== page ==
Bracketology Maddening to Some

Posted on May 24, 2012 by


As the calendar flips to March each year, college basketball fans everywhere prepare for one of the biggest and most widely-followed sporting events in America. The NCAA Men’s Division I Basketball Championships, known informally as March Madness, is a nearly month-long competition to determine the best college basketball team in all the land.

The tournament, created in 1939, pits 68 teams against each other in an unpredictable single-elimination race to the finish. The field is composed of 31 conference champions who receive automatic tournament bids as well as 37 teams chosen for “at-large” berths by an NCAA selection committee.

Before the tournament begins, a bracket is composed to determine the matchups for the first round. This bracket is split into four regions, each containing rankings one through sixteen. As in most tournaments, the lower seeds are matched up against the higher seeds, giving the higher ranked, and often more skilled, teams a definite advantage.

In the week that precedes March Madness, basketball fanatics and casual observers alike fill out brackets of their own, their intent being to do so with as much accuracy as possible. Though choosing victors for each game may seem easy when taken at face value, the chaos that results from a single upset is often enough to leave many brackets in shreds.

For this reason, the science of pursuing the perfect bracket, known as bracketology, is a frustrating and difficult one. Many create a multitude of brackets in hopes of increasing their chances while others put money on a single bracket and pray that it pays off.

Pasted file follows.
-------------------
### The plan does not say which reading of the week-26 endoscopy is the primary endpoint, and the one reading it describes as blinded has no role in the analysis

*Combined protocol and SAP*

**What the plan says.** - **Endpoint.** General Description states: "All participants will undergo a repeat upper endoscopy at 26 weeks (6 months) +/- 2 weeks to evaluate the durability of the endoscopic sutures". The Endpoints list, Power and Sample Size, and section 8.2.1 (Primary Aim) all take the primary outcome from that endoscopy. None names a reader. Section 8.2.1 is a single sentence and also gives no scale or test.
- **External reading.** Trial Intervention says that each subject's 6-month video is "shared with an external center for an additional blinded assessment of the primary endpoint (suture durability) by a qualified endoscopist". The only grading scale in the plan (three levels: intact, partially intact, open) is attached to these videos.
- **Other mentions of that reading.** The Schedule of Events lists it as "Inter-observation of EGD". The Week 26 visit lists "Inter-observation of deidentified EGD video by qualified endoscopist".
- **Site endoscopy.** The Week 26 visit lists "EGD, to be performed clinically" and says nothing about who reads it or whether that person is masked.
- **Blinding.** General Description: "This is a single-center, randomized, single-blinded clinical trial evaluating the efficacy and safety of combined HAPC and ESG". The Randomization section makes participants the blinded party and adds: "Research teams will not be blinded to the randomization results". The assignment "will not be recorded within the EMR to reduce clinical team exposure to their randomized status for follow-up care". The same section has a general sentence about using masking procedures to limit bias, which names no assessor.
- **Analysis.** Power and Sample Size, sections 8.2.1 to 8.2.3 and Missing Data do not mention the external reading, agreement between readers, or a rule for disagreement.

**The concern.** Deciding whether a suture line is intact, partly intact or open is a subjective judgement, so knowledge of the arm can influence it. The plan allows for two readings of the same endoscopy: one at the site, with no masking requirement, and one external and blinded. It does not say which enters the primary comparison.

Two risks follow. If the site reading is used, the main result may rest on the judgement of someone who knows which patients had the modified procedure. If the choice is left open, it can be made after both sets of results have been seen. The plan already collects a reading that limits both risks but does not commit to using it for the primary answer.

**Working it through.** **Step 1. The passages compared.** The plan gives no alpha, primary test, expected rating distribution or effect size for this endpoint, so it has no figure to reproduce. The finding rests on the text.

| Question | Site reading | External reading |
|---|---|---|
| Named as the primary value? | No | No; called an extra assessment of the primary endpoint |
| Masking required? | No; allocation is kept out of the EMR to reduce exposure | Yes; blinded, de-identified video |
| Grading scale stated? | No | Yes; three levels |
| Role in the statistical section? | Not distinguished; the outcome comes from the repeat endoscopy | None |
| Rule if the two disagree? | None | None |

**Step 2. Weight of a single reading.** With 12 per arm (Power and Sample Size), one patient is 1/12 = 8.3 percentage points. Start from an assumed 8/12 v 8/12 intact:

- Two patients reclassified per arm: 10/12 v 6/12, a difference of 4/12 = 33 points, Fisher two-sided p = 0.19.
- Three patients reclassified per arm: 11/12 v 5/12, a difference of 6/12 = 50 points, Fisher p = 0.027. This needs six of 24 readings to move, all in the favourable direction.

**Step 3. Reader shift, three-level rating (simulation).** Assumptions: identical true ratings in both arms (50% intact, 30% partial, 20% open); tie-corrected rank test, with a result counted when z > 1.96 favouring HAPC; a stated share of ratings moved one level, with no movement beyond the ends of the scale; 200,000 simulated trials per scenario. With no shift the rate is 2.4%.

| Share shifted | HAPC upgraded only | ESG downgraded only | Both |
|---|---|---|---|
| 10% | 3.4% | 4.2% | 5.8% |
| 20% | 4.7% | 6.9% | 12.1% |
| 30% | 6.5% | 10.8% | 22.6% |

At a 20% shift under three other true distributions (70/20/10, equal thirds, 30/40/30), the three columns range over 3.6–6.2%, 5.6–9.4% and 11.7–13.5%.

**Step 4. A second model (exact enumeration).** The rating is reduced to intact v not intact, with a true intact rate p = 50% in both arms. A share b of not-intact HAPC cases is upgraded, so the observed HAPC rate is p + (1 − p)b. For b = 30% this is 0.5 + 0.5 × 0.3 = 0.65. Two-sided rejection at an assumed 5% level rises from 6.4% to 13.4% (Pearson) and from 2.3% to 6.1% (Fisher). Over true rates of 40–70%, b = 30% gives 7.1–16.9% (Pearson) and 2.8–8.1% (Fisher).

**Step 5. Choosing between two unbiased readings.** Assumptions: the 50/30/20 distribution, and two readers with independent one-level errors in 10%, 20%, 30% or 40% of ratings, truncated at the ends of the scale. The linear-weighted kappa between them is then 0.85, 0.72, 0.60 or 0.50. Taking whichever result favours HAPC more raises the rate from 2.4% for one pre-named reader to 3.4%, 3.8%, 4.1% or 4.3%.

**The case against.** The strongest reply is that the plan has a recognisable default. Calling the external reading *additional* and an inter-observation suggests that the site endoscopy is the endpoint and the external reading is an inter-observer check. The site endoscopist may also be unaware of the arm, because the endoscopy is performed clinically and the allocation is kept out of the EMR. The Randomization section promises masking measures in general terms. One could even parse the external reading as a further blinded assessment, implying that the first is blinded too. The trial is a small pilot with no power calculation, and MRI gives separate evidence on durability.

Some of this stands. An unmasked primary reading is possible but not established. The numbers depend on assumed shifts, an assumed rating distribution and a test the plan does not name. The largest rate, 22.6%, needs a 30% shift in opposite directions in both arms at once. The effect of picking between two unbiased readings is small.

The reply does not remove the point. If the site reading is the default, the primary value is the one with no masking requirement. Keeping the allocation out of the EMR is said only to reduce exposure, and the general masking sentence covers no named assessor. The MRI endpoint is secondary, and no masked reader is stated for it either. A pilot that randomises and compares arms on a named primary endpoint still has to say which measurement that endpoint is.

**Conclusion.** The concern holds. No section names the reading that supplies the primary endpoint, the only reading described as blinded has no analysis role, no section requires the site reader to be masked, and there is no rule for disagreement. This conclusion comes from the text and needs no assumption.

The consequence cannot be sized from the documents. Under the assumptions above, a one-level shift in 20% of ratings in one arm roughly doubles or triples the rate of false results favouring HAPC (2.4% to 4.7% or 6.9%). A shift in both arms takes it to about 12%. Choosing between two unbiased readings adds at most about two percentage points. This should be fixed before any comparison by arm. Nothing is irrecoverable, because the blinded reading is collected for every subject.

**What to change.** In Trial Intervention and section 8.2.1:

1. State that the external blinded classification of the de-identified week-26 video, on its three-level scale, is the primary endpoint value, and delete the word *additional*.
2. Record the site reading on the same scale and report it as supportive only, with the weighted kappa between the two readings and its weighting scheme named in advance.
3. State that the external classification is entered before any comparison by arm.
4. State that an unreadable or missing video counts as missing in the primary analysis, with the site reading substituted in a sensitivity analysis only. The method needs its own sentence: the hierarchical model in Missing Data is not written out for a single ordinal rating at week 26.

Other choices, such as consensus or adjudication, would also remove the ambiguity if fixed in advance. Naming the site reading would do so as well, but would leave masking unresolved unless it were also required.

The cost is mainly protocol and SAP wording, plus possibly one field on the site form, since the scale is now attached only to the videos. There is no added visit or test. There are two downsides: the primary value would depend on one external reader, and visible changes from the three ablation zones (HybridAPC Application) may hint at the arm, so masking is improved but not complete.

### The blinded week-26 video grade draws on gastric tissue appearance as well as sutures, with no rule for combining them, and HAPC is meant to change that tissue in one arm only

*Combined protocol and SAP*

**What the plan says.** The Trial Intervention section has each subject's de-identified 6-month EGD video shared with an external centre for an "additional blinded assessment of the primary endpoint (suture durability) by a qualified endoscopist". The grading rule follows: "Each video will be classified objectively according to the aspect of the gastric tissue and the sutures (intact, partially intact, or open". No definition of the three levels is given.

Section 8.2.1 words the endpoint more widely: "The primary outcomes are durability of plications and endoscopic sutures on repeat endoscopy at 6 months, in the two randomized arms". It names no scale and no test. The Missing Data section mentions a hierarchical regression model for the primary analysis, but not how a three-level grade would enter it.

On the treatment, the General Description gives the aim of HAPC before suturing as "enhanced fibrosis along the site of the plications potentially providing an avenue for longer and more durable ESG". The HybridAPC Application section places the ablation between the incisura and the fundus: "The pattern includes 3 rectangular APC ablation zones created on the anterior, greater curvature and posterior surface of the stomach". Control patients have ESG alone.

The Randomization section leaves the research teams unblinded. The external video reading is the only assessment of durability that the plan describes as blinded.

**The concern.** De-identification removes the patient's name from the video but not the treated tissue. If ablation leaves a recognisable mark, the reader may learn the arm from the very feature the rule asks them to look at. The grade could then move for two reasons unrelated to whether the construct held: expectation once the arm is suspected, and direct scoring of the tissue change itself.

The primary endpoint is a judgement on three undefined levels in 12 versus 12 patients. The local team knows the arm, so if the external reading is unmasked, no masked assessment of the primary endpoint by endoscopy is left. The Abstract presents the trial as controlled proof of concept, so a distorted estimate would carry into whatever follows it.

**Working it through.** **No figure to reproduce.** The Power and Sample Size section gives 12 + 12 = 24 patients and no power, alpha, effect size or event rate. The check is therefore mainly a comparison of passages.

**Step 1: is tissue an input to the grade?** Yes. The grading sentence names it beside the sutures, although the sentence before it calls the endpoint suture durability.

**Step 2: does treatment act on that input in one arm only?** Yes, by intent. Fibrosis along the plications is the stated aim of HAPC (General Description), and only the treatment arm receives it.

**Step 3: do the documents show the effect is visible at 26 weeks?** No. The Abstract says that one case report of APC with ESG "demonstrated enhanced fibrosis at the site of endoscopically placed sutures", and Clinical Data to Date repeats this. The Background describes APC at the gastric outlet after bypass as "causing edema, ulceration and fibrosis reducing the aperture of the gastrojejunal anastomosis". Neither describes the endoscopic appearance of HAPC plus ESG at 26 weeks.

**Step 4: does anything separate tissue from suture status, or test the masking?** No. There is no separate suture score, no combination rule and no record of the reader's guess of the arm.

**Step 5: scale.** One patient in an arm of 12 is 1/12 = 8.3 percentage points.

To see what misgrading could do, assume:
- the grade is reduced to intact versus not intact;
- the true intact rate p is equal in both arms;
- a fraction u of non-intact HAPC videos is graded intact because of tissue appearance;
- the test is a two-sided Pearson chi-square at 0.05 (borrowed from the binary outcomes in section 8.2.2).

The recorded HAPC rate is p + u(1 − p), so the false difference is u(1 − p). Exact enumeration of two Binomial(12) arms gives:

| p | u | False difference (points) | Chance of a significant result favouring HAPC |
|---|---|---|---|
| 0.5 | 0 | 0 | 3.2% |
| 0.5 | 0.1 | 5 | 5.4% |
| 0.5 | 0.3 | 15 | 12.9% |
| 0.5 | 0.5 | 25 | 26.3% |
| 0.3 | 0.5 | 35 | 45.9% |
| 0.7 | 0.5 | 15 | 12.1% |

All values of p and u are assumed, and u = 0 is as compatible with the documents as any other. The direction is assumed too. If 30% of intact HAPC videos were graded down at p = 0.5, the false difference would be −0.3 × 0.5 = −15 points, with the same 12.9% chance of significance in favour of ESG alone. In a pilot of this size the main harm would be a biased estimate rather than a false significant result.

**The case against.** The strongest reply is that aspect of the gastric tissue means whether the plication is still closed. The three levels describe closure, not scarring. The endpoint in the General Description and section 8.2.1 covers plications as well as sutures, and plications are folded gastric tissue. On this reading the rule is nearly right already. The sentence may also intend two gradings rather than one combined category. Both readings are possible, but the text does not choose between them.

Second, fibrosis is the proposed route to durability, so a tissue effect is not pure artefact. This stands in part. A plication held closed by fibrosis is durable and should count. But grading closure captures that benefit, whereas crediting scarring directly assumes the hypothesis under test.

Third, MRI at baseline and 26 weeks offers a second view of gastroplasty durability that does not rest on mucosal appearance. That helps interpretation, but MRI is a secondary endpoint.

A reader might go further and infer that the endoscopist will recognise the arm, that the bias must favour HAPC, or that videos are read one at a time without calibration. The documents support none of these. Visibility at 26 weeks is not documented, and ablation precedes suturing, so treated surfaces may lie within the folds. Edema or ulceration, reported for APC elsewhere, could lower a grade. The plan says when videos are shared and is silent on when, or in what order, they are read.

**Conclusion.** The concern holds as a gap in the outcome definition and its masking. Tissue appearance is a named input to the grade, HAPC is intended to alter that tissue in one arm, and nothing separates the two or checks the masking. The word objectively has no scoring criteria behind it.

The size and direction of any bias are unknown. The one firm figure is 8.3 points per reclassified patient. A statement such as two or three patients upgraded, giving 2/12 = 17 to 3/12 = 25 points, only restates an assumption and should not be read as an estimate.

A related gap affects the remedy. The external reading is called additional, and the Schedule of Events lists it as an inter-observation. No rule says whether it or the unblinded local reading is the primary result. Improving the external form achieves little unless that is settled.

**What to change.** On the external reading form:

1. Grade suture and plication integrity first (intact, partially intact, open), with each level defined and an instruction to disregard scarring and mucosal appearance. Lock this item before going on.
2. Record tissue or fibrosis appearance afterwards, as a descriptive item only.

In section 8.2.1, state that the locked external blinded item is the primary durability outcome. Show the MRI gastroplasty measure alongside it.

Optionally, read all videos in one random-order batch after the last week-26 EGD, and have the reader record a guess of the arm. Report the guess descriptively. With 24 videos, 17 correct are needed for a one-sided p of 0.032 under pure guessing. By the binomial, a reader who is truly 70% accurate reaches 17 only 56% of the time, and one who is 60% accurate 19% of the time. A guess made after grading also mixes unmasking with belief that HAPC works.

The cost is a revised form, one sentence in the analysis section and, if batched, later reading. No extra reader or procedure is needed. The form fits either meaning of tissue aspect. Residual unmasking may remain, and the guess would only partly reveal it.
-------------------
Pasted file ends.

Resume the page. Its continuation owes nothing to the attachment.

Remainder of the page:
When it comes to filling out a bracket, strategies range from the conservative to the completely outlandish. Many prefer a conservative bracket, and thus tend to choose the “safe” teams that are most likely to win. Others, however, prefer more unconventional methods that can include anything from the strength of the teams’ mascots to the colors of their jerseys.

FAHS junior Nick Braswell, for one, is quick to choose the latter option.

“The first rule is that you can’t know anything about basketball. Second, you’ve got to pick whichever team name sounds cooler. It’s practically an art,” Braswell said.

Others, such as FAHS science teacher Mark Coassolo, prefer an approach more informed than farfetched.

“Pay attention to the regular season, and always pick the favorite unless you’re one hundred percent sure,” Coassolo said.

Still others, such as sophomore Josh Ravel, prefer to stay even farther within their comfort zone.

“Always pick the higher seed. Always,” Ravel said.

No matter the strategy, the odds of sketching out the perfect bracket are astronomical. More often than not, there is not one perfect bracket left in the country once all is said and done.

Though most fill out brackets with the understanding they will likely be pulling their hair out by the end of the first round, there is surely no harm in trying. And who knows? –Anyone could be the one to hit the jackpot.  After all, the odds are only 9.2 quintillion to one.

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